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Don't Make Someone Else Row Harder for You: How to get Involved in your Community

“Every person you meet is an opportunity for education,” Jennifer Hatchett, Executive Director of Youthserve told me. After a second of hesitation she added, “and people are so fascinating. They really are.” Youthserve is an organization in the heart of Birmingham which, according to its mission statement, “promote(s) youth volunteerism and leadership while giving youth the tools to make their communities a better place.” The method by which this achieved: “connecting young people across real and perceived boundaries to promote civic engagement, leadership, and community service.”

I’ve worked with Youthserve and Ms. Hatchett for almost five years now and found the organization to fulfill its mission statement exceedingly well. At times, however, I still get hung up on the “real and perceived boundaries” and noticed through conversation that many of my classmates do as well.

I approached Ms. Hatchett with a question that had been on my mind for many years: what is the best way to approach community involvement if your “knapsack of privilege” is so full? I am caucasian, heterosexual, and one all of us students can relate to, have been given an incredible education. At times, it’s felt as if I do not have a right to contribute to the social justice narrative because I have not experienced sufficient struggle to empathize with important causes. Ms. Hatchett acknowledged that she’s had this discussion many times, and although the answer seems simple, it’s a continuous discourse between communities.

When I first posed the question, her initial response was one I wasn’t expecting: “It’s not just about moving forward an agenda of social justice. From any point of view, the best thing to do is believe people. To be an ally of anyone, you must first listen to them, and even if it is not your experience, you must believe what they tell you is their experience.”

While this statement is true, I thought we needed to take a step back: how do we even start these conversations? Ms. Hatchett explained that, as a parent, the tendency is to shelter children, because we want our kids to enjoy being kids for as long as they can. When this goes on for too long, a young people can be startling upon entering the wider world to find that it’s nothing like what they thought it would be. It’s by seeing different communities and meeting new people that we discover all that we have in common. Children of privilege are often taught to be afraid of communities they’re not familiar with, so it’s a matter of being willing to get out and see that your perception is not always reality. “If you have the opportunity to talk to people from any neighborhood that is not your own, you should,” Mrs. Hathcett said. “And nine times out of ten, you are going to find some common ground.”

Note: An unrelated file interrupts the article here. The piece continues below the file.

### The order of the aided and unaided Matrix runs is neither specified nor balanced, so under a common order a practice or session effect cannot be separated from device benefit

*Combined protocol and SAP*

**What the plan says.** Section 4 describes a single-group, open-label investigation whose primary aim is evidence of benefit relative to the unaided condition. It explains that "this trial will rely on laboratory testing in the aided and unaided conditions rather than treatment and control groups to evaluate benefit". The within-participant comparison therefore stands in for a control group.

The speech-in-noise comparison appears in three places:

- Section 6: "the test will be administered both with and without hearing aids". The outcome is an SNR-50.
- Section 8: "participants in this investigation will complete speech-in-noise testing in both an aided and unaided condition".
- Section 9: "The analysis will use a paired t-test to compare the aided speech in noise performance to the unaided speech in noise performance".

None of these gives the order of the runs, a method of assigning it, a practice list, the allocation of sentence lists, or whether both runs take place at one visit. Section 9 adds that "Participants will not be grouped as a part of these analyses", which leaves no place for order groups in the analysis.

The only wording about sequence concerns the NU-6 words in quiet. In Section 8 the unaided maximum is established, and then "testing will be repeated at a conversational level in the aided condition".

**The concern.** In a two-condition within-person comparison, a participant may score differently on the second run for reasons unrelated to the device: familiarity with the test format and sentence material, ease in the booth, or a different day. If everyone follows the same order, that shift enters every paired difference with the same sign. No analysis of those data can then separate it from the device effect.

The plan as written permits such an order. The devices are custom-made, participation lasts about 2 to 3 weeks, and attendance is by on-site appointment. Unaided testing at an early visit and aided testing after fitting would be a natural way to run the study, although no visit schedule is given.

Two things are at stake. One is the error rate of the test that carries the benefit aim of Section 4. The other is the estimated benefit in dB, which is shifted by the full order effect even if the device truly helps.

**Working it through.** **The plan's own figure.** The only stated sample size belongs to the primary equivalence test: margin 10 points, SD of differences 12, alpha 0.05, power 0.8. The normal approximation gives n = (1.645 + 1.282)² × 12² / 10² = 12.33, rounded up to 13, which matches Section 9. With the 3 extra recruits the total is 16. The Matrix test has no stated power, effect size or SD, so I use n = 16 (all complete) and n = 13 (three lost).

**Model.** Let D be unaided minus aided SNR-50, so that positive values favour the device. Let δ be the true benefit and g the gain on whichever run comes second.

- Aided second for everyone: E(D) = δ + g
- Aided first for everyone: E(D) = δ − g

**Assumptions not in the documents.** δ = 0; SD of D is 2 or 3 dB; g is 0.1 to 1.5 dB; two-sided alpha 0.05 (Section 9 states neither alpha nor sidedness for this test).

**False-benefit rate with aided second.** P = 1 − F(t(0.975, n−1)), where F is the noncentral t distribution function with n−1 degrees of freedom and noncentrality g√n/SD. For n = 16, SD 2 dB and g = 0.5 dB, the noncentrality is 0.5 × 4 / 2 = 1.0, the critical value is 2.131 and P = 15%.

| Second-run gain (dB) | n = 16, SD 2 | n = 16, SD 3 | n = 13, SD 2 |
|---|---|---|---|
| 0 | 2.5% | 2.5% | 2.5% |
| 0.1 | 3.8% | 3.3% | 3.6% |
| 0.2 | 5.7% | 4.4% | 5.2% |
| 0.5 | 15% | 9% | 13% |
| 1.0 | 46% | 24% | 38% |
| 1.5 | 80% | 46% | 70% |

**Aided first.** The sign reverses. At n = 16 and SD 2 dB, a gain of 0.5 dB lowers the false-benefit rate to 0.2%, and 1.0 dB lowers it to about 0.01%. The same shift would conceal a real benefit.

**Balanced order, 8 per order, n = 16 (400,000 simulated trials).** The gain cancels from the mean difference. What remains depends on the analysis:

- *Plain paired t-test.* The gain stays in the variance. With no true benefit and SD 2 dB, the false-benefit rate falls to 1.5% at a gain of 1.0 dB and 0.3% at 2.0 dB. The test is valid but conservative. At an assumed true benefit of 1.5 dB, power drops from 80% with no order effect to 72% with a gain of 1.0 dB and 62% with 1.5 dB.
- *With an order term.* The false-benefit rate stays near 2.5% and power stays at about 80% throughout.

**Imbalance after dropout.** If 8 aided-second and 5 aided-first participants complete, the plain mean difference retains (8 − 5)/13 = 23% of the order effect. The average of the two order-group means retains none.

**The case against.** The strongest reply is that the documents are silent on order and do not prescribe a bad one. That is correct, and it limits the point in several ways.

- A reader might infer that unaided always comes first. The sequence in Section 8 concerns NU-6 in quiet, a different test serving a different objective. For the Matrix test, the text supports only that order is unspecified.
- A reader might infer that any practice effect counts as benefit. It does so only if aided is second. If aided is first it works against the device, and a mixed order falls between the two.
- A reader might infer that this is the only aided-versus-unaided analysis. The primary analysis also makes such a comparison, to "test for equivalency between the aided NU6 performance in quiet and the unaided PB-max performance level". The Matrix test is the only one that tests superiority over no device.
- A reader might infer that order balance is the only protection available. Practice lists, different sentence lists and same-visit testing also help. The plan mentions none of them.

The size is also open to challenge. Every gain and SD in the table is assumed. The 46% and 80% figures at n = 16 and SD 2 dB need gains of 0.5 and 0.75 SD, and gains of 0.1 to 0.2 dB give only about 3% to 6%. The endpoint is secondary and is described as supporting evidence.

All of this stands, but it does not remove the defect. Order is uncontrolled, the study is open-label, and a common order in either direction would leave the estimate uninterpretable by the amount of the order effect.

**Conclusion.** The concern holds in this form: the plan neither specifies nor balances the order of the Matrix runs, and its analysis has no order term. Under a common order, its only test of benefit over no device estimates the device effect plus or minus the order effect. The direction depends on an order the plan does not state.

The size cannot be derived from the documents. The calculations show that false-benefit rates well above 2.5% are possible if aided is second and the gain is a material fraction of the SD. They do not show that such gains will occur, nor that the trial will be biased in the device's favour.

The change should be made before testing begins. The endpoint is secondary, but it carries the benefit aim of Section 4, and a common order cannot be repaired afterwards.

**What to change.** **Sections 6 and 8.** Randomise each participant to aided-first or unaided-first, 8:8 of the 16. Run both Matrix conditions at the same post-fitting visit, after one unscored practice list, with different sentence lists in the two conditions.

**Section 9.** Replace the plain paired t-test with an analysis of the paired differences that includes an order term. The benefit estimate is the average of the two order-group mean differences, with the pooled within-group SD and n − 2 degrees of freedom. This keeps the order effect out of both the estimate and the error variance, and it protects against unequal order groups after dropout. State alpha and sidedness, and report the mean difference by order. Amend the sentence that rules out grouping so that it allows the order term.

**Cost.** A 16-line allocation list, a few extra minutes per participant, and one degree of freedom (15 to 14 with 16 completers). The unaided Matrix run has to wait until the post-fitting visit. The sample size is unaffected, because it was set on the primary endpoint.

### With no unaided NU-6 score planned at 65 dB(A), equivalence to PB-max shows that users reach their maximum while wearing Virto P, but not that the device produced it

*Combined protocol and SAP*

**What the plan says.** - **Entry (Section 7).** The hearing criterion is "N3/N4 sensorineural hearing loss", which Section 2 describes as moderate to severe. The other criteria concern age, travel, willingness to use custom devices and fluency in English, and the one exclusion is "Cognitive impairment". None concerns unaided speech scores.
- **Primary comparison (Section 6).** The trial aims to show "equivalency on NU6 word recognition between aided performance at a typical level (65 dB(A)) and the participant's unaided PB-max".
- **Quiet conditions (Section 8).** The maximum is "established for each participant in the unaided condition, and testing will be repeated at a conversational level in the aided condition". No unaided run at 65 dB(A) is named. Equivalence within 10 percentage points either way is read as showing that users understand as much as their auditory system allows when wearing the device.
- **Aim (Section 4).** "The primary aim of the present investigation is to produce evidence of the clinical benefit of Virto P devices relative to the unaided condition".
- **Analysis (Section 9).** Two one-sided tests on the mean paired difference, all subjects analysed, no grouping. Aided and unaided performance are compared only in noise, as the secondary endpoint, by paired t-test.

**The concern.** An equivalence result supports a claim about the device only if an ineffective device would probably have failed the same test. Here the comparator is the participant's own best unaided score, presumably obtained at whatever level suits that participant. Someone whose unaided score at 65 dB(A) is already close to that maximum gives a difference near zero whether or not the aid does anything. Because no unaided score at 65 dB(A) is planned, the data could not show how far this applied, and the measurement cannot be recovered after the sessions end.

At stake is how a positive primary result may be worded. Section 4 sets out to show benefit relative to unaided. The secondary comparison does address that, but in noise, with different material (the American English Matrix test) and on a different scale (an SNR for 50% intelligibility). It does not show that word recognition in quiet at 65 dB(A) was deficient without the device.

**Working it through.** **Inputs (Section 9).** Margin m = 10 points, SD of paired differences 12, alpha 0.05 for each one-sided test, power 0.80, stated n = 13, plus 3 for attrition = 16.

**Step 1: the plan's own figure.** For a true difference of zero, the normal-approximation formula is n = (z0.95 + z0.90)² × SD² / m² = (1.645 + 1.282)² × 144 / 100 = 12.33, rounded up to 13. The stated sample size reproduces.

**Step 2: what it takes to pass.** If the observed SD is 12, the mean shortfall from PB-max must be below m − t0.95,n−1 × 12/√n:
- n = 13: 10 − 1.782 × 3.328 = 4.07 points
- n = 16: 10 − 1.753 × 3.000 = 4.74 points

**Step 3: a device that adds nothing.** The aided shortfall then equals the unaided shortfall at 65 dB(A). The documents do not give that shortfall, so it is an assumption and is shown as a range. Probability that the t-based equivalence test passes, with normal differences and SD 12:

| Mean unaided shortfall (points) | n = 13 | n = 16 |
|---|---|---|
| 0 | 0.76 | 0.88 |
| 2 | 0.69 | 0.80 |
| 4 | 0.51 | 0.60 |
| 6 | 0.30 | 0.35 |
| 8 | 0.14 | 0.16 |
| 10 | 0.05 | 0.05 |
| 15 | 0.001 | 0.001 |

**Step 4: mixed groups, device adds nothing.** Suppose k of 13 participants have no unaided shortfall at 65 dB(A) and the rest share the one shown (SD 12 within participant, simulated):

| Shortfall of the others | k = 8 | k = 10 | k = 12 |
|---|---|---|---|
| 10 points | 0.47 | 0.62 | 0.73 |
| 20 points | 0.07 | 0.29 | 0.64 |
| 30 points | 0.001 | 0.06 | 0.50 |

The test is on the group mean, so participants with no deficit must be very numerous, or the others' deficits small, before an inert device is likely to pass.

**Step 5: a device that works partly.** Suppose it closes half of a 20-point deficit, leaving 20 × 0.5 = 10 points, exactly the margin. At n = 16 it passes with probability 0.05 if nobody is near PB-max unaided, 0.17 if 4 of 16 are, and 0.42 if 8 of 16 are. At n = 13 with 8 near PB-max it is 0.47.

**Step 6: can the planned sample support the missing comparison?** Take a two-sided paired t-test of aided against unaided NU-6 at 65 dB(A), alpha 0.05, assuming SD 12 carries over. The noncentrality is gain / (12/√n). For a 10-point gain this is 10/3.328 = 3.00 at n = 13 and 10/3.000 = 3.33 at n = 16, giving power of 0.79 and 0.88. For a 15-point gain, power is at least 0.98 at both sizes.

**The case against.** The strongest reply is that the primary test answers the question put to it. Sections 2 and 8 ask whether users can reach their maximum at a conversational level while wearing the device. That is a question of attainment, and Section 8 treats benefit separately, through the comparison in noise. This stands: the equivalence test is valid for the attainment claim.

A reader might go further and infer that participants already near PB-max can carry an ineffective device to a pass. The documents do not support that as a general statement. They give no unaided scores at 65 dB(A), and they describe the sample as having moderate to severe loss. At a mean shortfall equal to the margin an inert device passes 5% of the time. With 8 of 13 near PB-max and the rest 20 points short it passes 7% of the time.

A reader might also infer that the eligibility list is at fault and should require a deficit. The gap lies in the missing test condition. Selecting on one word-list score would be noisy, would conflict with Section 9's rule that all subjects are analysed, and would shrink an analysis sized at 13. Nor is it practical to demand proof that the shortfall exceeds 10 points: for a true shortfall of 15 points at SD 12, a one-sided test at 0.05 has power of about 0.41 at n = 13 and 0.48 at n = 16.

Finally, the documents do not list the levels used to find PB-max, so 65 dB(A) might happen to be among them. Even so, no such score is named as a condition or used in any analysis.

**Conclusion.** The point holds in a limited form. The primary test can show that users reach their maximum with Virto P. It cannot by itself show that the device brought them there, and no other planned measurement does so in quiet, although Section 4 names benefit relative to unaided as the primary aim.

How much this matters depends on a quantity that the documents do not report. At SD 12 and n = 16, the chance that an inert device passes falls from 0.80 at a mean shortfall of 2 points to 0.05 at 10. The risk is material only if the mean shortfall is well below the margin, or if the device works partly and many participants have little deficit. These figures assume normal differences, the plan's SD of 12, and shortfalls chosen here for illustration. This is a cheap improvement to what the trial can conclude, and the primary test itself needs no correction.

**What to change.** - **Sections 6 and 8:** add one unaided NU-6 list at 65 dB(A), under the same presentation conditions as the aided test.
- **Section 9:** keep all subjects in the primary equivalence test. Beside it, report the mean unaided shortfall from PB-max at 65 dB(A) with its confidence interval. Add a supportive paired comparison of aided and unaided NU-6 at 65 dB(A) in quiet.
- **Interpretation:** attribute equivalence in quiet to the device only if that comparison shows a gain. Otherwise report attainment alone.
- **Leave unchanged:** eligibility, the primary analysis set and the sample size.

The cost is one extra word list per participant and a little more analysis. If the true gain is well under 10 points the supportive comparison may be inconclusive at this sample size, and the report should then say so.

Even so, there is absolutely a right way and a wrong way to go about service work. It goes back to being a good listener and discovering what kind of help is both needed and being asked of you before you act. Your actions must be with the community rather than “for and to the community.” A common fallacy that well-intentioned philanthropists fall prey to, Mrs. Hatchett explained, is “to think that if someone doesn’t live just like them, they must be miserable. What they do want is an equal shot--an equal opportunity which often they don’t get.” So beware entering an impoverished community with the idea of turning it into something that looks more like your own. Your efforts may not end up helping the community at all.

What  if your help is not wanted? I asked Ms. Hatchett. Should you respect the community’s wishes and back down even if you aren’t able to contribute to a cause you are passionate about? Or should you be persistent and continue to fight for what you believe in? Once again, her response threw me for a loop. If anyone refuses your offer of help, you need to ask why, she advised. Then listen to the response and try to adjust your approach to something more acceptable to the group you wish to help. Shying away from honest dialogue about complicated issues gets us nowhere, Ms. Hatchett continued. It’s okay for communities to have different opinions, and sometimes it’s important to discuss those differences just with members of your own community. But what’s not okay is to retreat into your own community’s beliefs and stay there. When you do that, you're living in an echo chamber.

After my conversation with Mrs. Hatchett, I realized that my real problem was fear. My fear of failure. My fear that my services wouldn’t be welcomed. Mrs. Hathcett acknowledged that I might experience rejection or failure, but she told me to keep  moving forward even if I did. Failure is an inevitable part of life; it’s how you react to it that matters.

The current state of affairs requires all hands on deck if we want to make our communities better. “You can’t just expect the wheels of democracy to roll without everyone turning them,” Ms. Hatchett said. “When you don’t participate, you’re just asking someone to turn those wheels for you, and it’s really not fair.” At one point, she recalled, it seemed as though “we were all on a huge Noah’s arc–sized boat, and two people were rowing it. Perhaps it’s time we all started working a little harder to turn those wheels together.”

- Ada Cohen '18